Lastly, where is the clammer to label tofu as containing 4 times as much ammonia as LFTB? Or chocolate, coffee creamers, cheeses, etc? Your intestines make 4 gms of ammonia each day, the ammonia left over in a quarter pounder is but a drop in the ocean, yet Helena, and others, continue to treat it like a toxin in their misleading stories.

  • http://facebook.com/veganforlife Janet Weeks V

    But, why did the USDA and BPI hafta lie? And what else are they lying about?

  • Michael Bulger

    Doc Raymond, you should know that ground beef that contains LFTB can still contain E. Coli. Just as non-LFTB beef can contain pathogens. Adding LFTB to a burger does not render the burger safe. The pro-LFTB crowd seems to be deviating from science as much as the anti-pink slime group.
    “Dude, it’s raw ground beef.” Cook thoroughly.

  • http://burningbird.net Shelley

    Another well done, informative article.
    Something else I read this week that’s interesting. There is such a large demand for hamburger that producers in this country actually import beef trimmings, and that the majority of imported beef consists of beef trimmings from grassfed cows.
    It would be really interesting to follow the path from cow to plate when it comes to hamburger. Regardless, I’ve pretty much lost interest in ever eating hamburgers again.

  • Wendell

    Nice hyperbole with the “100 times more alkaline” jab. Of course, pH is measured on a logarithmic scale making it convenient for you to put the good old foodie sensational backhand spin on this innocuous data. Really just one more indication you are neither a scientist nor an expert. As if we needed another indicator to make us 100 times more certain of your credentials.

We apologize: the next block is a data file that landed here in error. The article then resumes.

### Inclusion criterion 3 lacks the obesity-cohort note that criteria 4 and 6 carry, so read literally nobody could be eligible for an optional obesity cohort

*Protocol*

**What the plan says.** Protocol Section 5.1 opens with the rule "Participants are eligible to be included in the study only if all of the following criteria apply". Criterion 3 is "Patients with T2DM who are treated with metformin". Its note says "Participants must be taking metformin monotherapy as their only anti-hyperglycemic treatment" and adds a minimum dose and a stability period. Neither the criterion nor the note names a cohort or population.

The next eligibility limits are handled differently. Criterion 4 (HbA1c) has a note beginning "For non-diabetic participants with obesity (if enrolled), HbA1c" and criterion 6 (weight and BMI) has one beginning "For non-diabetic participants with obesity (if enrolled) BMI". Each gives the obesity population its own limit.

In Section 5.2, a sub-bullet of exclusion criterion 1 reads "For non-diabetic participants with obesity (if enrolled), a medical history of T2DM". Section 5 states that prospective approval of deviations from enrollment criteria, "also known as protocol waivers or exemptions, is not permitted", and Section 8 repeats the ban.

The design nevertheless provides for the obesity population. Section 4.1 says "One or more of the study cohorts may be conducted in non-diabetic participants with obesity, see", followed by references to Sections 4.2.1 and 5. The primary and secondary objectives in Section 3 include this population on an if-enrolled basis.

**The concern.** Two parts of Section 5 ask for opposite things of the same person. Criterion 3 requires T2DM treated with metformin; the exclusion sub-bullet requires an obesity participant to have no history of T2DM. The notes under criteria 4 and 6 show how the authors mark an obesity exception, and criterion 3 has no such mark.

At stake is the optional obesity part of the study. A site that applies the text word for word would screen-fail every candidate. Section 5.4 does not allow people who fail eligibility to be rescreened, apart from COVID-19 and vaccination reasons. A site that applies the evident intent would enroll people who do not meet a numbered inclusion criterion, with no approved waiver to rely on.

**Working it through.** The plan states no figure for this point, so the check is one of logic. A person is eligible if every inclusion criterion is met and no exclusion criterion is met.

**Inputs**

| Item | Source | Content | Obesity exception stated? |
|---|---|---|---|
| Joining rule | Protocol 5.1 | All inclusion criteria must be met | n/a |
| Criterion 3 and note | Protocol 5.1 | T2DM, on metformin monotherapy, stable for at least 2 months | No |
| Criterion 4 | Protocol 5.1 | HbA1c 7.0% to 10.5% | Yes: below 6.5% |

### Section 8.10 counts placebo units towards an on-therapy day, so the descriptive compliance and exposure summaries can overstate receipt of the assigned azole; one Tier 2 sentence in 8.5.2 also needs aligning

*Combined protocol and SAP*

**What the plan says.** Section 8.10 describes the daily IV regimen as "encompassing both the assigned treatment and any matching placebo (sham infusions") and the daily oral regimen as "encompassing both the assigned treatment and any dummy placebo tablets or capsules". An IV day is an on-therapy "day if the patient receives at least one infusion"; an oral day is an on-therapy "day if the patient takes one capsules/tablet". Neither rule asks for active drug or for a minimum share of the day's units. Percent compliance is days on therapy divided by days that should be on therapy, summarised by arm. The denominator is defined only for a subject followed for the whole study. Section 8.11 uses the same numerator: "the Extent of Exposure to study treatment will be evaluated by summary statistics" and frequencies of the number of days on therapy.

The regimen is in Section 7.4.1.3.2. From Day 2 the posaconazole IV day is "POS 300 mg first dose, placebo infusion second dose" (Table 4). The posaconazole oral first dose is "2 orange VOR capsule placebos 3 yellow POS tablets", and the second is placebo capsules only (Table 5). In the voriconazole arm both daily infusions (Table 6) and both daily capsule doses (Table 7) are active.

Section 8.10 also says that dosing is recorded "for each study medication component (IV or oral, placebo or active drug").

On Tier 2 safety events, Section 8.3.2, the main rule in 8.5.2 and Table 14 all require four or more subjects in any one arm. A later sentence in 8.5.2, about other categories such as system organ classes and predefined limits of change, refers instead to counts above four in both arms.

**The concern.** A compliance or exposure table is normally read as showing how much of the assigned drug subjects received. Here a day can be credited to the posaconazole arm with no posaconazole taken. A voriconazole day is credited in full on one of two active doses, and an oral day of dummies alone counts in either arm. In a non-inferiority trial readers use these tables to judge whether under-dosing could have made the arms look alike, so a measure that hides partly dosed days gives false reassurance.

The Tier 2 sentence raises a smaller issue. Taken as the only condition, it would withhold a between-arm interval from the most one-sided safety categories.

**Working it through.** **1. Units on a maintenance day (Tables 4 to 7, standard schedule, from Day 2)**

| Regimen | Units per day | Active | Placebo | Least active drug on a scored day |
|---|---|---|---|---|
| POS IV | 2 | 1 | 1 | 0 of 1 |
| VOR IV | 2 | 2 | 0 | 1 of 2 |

• libia chavez

    I believe every person has the right to know what they are buying. So if there is nothing wrong with the product why conceal it,
    The processors of LFTB can give as much info about the product to dispel doubts. But every consumer still has to decide what they want to purchase.
    for example I do not buy a product with MDCM because I do not like the flavor but I will not discourage people from buying it.

  • Lindsey

    I know you all are saying that it is a product that used to be made into dog food. Well, you may want to do more research that just what you see on TV. Did you know the picture that ABC News and the Lunch Tray Lady was showing you was a picture of processed chicken? Well, it’s true, the reporters lied to all us people! They found a catchy name “pink slime” and it caught on like wild fire. If you really do some research you will see that the person who was one of the whistle blowers used to be an employee of the company that produces the product. He was the QA Manager! Well, what does that tell you. Pretty sure he (the whistle blower) believed in the product at one point in time. Seems to me he is just upset that he no longer works their. The other whistler blower is a former USDA employee who is currently unemployed. Humm.. You cathing what I am telling you people.